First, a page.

The Hoia Forest is a forest situated to the west of the city of Cluj-Napoca, near the open-air section of the Ethnographic Museum of Transylvania. Hoia Baciu is believed by several to be the most haunted forest in the world.  Hoia Baciu is the setting for a number of unexplained, spooky tales, even doesn’t help that the trees are bent and twisted in apparently strange ways, giving the woods a horror movie feel. The Hoia Forest is well-known worldwide for its alleged repeated and varied paranormal phenomena. The Hoia Baciu forest says to be named after a Sheperd that disappeared with 200 sheep into the forest. Due to its mysterious stories, it is called “the Bermuda Triangle of Transylvania”

Numerous visitors to the Hoia Baciu have returned from their trip frightened, claiming that burns and rashes have appeared on their bodies for no apparent reason. Moreover, many even claim to have skipped a few hours during their exploration between the creepy trees. Though, they’ve no explanation for why they cannot remember what happened during the ”missing” hours. Various people are really convinced that ghostly apparitions hang around in the forest, and the locals completely refuse to set foot in it. Particularly since rumors of floating heads and voices emanating from the darkness started making the rounds. 
It all have started back in 1968 when “Alexandru Sift” took a picture inside the forest of what various continue to believe was a UFO. Another tenacious story tells of a shepherd venturing into the woods with 200 sheep, never to be seen or heard from again. Therefore, ongoing ghost hunts have turned up no sign as to what might be behind all the strange events taking place here, but paranormal specialists are not giving up the ghost just yet when it comes to studying Hoia Baciu and revealing its creepy secrets to the world. One legend says a five year old girl disappeared into the forest and didn't come out for five years and was wearing the same clothes she disappeared in 5 years ago. The forest has becomes famous among the paranormal and esoteric events experts & explorers from Germany, France, USA and Hungary visiting the Hoia Baciu Forest even during the communism and managing to catch some mysterious phenomena.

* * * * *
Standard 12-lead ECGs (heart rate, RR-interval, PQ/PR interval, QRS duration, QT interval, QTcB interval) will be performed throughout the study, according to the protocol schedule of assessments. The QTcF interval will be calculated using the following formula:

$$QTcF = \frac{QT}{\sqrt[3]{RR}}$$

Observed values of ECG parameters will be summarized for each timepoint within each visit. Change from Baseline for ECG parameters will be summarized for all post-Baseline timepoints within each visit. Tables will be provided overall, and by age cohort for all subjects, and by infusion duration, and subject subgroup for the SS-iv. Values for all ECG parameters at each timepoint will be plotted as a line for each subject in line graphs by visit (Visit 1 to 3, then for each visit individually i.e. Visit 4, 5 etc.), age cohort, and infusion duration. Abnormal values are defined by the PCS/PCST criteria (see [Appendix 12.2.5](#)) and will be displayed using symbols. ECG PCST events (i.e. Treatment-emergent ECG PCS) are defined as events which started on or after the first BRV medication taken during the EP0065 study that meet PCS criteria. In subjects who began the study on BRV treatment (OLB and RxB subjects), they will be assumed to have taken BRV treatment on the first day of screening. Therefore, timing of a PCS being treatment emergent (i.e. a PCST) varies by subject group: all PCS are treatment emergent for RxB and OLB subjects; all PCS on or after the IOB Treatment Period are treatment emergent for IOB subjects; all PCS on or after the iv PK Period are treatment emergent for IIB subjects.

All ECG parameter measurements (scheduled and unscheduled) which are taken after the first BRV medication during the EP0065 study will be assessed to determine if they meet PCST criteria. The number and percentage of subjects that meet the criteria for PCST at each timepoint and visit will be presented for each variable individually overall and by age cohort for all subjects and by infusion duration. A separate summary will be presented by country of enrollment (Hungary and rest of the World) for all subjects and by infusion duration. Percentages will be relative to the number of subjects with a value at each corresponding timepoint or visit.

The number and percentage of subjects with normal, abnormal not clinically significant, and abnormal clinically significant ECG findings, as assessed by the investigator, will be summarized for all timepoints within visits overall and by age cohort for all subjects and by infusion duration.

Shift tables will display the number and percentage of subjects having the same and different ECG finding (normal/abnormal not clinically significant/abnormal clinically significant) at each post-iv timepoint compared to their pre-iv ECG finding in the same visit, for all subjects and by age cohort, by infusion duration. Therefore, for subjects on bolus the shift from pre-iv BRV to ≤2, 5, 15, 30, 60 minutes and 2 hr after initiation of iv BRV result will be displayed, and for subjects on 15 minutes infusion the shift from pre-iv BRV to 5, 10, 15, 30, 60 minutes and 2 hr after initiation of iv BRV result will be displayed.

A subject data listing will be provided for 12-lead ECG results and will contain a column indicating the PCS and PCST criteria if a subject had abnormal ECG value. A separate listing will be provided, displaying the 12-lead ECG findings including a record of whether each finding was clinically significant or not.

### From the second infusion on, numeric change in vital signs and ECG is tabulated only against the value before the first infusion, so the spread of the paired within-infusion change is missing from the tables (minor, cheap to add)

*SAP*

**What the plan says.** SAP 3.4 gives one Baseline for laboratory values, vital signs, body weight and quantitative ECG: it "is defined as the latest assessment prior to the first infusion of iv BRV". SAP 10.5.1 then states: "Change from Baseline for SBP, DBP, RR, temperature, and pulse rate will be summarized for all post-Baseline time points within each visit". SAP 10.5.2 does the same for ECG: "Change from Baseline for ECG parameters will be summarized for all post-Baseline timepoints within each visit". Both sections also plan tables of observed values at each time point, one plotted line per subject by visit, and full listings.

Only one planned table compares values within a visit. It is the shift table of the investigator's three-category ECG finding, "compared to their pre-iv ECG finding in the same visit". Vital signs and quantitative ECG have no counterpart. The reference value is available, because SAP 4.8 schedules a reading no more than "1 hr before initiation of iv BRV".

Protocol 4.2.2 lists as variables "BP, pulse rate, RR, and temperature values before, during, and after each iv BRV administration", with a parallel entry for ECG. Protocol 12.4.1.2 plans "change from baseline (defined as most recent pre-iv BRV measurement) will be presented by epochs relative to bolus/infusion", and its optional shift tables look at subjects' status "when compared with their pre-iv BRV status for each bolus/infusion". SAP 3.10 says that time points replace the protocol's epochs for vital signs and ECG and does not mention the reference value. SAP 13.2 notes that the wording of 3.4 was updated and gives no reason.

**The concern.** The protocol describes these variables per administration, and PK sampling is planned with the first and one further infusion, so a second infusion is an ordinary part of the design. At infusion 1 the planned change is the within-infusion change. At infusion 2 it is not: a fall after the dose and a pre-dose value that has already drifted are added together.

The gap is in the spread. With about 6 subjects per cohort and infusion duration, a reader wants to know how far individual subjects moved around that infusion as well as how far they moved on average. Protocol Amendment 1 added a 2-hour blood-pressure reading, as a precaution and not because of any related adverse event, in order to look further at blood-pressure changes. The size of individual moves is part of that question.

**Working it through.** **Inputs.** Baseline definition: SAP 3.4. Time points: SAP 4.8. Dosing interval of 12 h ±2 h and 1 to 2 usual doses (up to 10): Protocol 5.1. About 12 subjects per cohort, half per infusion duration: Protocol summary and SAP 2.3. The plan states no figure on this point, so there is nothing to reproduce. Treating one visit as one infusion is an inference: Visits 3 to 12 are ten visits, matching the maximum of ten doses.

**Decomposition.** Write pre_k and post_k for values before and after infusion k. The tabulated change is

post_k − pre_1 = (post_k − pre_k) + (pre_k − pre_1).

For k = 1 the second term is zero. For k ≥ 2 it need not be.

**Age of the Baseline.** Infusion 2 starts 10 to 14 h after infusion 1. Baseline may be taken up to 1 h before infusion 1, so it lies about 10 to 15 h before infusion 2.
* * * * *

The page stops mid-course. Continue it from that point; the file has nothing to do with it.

Wednesday, 30 July 2014

Bigar Waterfall Romania

Several peoples could not believe to see photos of real nature and said, “That just can’t be real”. The Bigar Waterfall pictures are one of them. Bigar Waterfall looks like something straight out of a fairytale. Bigar Waterfal is a protected area situated in the administrative territory of Bozovic which is in Caras severin County in southwestern Romania. Bigar Waterfall is located in the Anina Mountains in western part of Romania, this waterfall has found itself on myriad lists of fabulous places around the world and one of the most beautiful places in Romania and we can certainly understand why.